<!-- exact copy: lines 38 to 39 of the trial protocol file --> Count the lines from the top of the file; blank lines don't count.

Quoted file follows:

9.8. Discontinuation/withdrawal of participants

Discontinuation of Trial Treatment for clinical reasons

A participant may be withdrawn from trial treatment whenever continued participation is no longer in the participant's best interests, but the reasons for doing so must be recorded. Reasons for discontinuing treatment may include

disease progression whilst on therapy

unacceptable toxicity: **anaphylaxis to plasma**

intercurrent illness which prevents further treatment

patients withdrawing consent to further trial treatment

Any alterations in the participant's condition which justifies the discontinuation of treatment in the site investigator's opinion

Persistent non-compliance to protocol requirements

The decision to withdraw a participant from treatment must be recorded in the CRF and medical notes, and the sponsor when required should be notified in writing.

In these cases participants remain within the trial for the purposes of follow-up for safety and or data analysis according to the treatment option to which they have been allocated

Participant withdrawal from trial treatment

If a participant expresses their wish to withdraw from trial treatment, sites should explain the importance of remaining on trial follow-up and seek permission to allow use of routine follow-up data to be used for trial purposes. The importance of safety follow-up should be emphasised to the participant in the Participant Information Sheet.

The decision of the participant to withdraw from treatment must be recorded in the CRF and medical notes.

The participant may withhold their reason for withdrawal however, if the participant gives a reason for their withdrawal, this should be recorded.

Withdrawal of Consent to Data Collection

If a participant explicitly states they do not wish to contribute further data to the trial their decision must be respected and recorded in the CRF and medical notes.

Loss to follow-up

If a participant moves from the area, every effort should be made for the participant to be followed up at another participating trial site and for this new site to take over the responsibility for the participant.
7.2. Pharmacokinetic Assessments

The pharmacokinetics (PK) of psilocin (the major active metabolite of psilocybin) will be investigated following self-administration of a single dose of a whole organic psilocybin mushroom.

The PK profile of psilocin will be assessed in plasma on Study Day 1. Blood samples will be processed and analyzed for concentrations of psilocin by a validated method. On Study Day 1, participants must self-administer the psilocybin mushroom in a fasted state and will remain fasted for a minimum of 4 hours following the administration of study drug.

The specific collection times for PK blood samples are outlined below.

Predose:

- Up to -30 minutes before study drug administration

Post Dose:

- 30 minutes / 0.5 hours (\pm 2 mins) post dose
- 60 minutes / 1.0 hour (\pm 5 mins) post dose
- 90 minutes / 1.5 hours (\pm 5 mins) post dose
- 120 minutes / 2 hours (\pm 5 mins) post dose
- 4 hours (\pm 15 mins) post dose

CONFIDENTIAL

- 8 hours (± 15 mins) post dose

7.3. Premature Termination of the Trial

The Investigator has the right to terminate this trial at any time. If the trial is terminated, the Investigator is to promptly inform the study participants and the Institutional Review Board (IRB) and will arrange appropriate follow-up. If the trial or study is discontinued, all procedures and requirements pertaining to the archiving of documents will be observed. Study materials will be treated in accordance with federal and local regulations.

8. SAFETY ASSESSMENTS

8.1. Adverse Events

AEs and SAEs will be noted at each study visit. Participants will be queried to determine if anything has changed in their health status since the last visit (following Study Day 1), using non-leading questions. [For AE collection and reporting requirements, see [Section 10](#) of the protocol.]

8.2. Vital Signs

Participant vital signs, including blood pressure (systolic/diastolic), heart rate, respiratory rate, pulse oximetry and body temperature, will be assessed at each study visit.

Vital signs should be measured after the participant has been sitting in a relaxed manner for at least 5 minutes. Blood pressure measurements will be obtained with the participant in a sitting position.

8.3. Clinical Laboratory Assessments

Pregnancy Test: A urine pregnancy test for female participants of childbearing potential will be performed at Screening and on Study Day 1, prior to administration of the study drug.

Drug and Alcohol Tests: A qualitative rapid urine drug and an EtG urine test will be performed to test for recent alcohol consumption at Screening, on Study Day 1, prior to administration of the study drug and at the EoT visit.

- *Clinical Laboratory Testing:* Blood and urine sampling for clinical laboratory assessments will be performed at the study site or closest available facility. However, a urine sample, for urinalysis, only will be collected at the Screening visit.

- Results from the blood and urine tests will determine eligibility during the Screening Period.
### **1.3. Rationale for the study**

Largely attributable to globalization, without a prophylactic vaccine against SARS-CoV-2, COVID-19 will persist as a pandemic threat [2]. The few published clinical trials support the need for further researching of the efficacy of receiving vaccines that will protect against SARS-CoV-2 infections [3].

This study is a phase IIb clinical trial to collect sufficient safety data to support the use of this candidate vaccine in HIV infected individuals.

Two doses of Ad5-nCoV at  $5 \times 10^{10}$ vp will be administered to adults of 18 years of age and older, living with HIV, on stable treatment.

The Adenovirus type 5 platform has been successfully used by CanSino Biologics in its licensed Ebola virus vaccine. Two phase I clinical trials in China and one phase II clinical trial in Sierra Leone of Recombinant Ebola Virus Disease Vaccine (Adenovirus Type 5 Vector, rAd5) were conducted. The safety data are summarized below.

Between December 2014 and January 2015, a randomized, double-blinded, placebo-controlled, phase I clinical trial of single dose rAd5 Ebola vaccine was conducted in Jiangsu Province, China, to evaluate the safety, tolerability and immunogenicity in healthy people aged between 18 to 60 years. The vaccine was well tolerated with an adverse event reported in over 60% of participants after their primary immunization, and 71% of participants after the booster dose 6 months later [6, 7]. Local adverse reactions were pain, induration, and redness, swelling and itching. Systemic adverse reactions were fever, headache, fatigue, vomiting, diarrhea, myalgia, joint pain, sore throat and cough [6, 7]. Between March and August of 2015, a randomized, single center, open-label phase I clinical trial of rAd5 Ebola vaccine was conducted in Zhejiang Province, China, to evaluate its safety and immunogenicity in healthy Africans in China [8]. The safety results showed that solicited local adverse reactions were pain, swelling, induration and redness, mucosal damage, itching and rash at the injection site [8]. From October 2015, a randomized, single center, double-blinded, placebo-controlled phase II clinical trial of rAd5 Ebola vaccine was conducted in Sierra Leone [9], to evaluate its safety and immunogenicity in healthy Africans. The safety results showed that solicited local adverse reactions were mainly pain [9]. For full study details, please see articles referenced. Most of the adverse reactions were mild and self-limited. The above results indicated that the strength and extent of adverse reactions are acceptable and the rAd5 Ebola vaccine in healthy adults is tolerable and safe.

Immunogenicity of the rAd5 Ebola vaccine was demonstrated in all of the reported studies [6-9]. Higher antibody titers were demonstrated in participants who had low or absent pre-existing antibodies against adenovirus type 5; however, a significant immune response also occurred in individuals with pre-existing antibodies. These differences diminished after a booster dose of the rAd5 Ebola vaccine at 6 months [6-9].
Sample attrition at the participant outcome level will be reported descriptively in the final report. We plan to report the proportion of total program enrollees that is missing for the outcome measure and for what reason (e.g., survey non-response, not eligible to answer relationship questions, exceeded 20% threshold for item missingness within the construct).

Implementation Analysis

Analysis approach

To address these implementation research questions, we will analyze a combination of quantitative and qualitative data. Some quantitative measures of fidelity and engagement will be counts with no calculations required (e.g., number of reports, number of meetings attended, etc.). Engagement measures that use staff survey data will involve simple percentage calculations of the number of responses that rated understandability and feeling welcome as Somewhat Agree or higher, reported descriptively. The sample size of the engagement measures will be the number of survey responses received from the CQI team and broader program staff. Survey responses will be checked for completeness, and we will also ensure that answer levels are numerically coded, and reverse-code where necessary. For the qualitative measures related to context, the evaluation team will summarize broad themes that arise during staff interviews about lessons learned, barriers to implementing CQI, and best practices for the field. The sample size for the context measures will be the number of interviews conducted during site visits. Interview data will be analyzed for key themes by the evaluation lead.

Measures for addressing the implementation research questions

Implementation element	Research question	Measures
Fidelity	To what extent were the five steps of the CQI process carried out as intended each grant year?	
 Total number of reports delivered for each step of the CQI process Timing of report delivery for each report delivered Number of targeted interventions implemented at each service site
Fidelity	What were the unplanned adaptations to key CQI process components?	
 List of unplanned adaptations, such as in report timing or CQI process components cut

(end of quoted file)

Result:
AEs and SAEs will be noted at each study visit. Participants will be queried to determine if anything has changed in their health status since the last visit (following Study Day 1), using non-leading questions. [For AE collection and reporting requirements, see [Section 10](#) of the protocol.]

8.2. Vital Signs